Afghanistan — not Iraq — presents the greatest military challenge facing the United States, Defense Secretary Robert Gates testified Tuesday on Capitol Hill.
The last time Gates testified before members of Congress, he worked for President Bush. But as the sole Cabinet member to keep his job under President Obama, Gates is now speaking for a new administration. And he made plain that Iraq — the war that came to define the Bush presidency — is no longer the top military priority.
It was John McCain, the ranking Republican on the Senate Armed Services Committee, who set the tone for Tuesday's hearing. His first question to Gates was on Afghanistan.
"Mr. Secretary, I think it's important," McCain said. "The most important thing that I have to say to you today: The American people must understand this is a long, hard slog we're in, in Afghanistan."
That phrase — "a long, hard slog" — was famously used by Gates' predecessor as defense secretary, Donald Rumsfeld.
But the Rumsfeld era felt very distant Tuesday. His name never actually came up at the Senate hearing.
Afghanistan Becomes New Priority
"There is little doubt that our greatest military challenge right now is Afghanistan," Gates said.
So how to meet that challenge? For starters, more troops. The U.S. has more than 30,000 troops in Afghanistan already. The top ground commander there, Gen. David McKiernan, has asked for 30,000 more. And Gates says he supports that request.
"We could have two of those brigades there probably by late spring," he said. "And potentially a third by midsummer."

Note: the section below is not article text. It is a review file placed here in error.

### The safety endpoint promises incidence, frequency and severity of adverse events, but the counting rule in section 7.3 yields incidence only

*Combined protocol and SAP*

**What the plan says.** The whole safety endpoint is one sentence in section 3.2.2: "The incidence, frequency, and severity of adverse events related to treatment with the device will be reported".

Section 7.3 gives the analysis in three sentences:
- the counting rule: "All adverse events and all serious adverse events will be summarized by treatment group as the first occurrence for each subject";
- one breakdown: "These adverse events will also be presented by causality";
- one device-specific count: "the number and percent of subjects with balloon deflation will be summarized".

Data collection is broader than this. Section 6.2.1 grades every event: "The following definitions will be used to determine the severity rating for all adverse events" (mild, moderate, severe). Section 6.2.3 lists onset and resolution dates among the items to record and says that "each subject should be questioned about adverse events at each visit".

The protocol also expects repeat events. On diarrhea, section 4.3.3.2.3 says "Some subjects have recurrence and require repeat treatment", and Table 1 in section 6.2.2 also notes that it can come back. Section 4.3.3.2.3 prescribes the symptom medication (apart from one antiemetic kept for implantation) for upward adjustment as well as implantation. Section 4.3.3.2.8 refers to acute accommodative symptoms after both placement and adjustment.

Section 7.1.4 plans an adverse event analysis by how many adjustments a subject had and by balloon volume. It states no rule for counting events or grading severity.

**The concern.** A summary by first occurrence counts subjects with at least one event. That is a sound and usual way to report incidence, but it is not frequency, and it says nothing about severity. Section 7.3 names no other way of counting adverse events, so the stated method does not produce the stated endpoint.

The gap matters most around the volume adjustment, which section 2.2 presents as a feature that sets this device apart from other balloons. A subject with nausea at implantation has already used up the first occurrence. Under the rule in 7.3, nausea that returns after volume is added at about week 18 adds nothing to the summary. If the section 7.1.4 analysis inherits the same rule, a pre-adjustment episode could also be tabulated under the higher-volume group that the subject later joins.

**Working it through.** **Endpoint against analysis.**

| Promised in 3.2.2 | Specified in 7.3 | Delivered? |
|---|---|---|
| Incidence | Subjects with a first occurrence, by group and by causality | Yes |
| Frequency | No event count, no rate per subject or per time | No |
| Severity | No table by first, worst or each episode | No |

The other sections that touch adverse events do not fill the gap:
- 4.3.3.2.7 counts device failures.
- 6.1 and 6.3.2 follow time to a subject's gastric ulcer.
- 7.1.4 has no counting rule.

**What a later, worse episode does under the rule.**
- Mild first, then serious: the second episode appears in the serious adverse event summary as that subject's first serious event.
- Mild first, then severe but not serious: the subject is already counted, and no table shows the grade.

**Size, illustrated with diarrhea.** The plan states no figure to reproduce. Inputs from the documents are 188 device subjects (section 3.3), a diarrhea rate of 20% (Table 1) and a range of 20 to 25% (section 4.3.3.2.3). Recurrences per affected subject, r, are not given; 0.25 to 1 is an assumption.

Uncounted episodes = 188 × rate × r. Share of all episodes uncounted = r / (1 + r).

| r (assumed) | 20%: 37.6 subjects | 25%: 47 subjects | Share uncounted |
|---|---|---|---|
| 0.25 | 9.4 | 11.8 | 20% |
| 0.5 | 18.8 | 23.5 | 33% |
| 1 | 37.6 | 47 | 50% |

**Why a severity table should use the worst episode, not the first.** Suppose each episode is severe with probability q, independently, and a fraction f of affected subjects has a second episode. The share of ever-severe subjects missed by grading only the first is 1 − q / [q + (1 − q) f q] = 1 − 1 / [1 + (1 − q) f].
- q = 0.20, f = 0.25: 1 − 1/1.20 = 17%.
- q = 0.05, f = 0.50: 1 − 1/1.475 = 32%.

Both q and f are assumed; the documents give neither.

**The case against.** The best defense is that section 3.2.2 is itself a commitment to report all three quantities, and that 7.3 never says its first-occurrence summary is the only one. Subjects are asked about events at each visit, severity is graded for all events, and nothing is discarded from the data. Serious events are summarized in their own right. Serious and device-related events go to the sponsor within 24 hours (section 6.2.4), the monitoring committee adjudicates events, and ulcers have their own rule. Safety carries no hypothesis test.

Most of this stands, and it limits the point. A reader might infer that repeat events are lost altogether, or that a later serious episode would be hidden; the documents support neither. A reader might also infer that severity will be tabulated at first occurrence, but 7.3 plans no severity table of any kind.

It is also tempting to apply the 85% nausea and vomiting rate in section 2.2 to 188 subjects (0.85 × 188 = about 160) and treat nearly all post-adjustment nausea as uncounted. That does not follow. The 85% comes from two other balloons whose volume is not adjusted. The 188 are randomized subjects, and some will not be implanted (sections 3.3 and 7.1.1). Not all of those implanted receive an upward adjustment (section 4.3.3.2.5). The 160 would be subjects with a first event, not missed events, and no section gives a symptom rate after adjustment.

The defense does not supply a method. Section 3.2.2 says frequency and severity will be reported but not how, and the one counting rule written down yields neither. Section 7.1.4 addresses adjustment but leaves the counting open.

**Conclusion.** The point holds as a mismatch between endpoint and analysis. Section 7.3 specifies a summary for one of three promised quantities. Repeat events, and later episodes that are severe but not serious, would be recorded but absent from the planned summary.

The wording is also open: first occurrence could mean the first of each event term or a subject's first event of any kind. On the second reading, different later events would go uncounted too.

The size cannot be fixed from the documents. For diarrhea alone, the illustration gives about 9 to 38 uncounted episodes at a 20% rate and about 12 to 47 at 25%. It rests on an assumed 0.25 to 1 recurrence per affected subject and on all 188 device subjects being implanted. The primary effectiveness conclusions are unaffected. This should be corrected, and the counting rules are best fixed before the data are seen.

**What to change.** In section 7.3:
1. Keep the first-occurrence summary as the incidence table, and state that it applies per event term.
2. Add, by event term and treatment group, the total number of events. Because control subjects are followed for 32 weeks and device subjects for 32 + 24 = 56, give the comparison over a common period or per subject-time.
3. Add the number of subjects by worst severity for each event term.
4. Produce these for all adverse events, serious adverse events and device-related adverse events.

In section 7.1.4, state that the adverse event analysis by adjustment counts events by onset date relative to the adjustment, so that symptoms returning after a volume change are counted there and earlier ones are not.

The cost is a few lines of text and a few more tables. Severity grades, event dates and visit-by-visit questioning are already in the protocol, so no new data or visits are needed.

But Gates said he's "very skeptical" that sending any more troops, beyond what McKiernan has asked for, would do much good.
Senators didn't press Gates too hard on the interesting pivot he's having to make — from serving Bush, who frequently cited Iraq as "the central front in the war on terror," to serving Obama, who clearly sees Afghanistan as the top overseas military priority.
Bracing For A Possibly Bloodier War
Gates did say, however, that Americans need to be realistic about what the end goal should be for Afghanistan.
"My own personal view is that our primary goal is to prevent Afghanistan from being used as a base for terrorists and extremists to attack the United States and our allies," he said. "And whatever else we need to do flows from that objective. Afghanistan is the fourth- or fifth-poorest country in the world, and if we set ourselves the objective of creating some sort of Central Asian Valhalla over there, we will lose."
Because nobody has that kind of time, patience and money, Gates added.
Several senators praised Gates for his directness. Republican Lindsey Graham of South Carolina asked point-blank about the consequences of putting more troops in Afghanistan:
"Is it fair to say that casualties in Afghanistan are likely to go up?" Graham asked Gates.
"I think that's likely," Gates replied.
"And the amount of money we spend is likely to go up in the short term, maybe foreseeable future?" asked Graham.
"Yes, sir," said Gates.
Graham wasn't done. "Bottom line is, it's going to be tough, it's going to be difficult, in many ways harder than Iraq," Graham said. "Do you agree with that?"
"Yes," replied Gates.
Not that Iraq is easy. Gates noted that there's still potential for setbacks there — and that Americans should expect to stay involved in Iraq, on some level, for "many years to come."
Gates said the Pentagon is working on a range of options for pulling troops out of Iraq. Some would have combat troops out within 16 months — some significantly later. There are pros and cons to each. Obama will have the chance to hear more Wednesday, when he makes his first trip to the Pentagon, to meet with the Joint Chiefs of Staff.